Intel Results Give Strongest Look Yet at the State of PC Sales
Chipmaker Intel reports its quarterly earnings after the close of markets in New York today, and after weeks of bad news about PC sales and other tech indicators suggesting rough quarters for hardware giants like Hewlett-Packard and Dell, we’ll get our first look at one of the most-watched bellwethers for the health of the tech economy: Demand for chips.
The earliest indicator so far isn’t a good one: Intel rival Advanced Micro Devices (AMD) warned last week that sales are going to be much lower than previously expected, and cited anemic markets in Europe and China as the reason. Intel often has the muscle to resist these swings in demand more readily than AMD does, but in some measure, the trends can’t help but hit them both.
Enough signs of trouble were there for analyst Mike McConnell of Pacific Crest Securities in Portland, Ore., to lower his estimates on Intel in a note to clients issued July 15. Demand for PC motherboards is down and expected to grow only 5 percent, versus the previous quarter where expectations had been for growth of 10 to 15 percent.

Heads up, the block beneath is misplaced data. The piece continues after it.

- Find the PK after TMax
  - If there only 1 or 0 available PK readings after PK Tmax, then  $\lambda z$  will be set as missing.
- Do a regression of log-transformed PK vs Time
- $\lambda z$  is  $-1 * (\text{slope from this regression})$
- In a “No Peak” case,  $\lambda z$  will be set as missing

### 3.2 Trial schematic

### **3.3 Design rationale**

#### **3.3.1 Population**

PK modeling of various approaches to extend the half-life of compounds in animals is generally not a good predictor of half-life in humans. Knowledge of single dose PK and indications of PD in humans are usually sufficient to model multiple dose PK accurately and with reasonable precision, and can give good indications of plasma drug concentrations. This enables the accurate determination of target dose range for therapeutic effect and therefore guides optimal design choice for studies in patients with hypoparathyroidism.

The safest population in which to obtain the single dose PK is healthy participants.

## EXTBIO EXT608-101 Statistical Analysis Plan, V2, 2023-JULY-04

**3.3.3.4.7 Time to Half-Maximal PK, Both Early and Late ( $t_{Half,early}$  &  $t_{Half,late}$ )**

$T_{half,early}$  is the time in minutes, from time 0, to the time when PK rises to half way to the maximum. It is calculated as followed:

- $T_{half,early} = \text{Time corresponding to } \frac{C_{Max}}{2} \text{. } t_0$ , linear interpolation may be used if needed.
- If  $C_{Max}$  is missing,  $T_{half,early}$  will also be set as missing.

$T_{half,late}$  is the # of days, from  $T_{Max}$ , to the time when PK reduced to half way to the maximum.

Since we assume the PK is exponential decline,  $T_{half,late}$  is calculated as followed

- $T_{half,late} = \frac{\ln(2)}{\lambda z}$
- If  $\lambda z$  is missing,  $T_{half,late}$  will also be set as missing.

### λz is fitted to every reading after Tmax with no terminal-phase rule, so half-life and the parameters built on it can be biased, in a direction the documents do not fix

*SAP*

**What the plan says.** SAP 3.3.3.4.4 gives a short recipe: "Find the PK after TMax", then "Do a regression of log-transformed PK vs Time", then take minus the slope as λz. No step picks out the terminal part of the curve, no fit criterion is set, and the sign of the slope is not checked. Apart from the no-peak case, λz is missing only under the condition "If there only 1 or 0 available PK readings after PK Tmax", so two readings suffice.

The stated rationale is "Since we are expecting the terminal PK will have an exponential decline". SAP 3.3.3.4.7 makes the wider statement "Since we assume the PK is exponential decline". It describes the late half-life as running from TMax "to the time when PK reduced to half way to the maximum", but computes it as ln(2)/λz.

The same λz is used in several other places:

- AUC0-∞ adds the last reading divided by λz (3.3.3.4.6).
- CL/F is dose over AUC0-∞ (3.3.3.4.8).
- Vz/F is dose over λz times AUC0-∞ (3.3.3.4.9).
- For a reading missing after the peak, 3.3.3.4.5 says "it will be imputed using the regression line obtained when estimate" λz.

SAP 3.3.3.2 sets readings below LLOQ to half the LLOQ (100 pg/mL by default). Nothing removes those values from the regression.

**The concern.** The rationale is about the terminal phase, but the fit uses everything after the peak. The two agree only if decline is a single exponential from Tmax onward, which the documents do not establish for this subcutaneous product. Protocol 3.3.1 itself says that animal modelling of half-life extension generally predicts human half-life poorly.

The reason: Demand from PC makers and resellers in China is weakening. That led to a buildup of inventory among motherboard manufacturers, who are now carrying five to six weeks worth of parts in their warehouses, whereas they normally have only a three to four week supply on hand. Inventory buildups are a classic sign of a slowdown in overall chip demand.
McConnell also thinks that in partial response to the inventory buildup, Intel has delayed shipment of a new desktop processor. Fearing a dreaded inventory correction that always slams chip stocks, McConnell trimmed his estimates for Intel’s fiscal year 2012, but not for the quarter Intel is reporting today. He now thinks Intel will finish the year with $2.52 in per-share earnings on sales of $59 billion 2012 EPS versus a prior estimate of $2.64 on $60.2 billion.
For the quarter, he expects Intel to deliver 52 cents a share on $13.6 billion in sales. That’s pretty much in line with the consensus of other Wall Street analysts who expect Intel to report 52 cents on $13.56 billion.
Intel has in recent memory had a tendency to defy the conventional wisdom of the market research houses Gartner and IDC by reporting strong results in markets they don’t track, like Brazil. Now China — long the boomingest of all the booming developing markets — is slowing down. The ripple effect can’t help but sting Intel. The question is: How badly?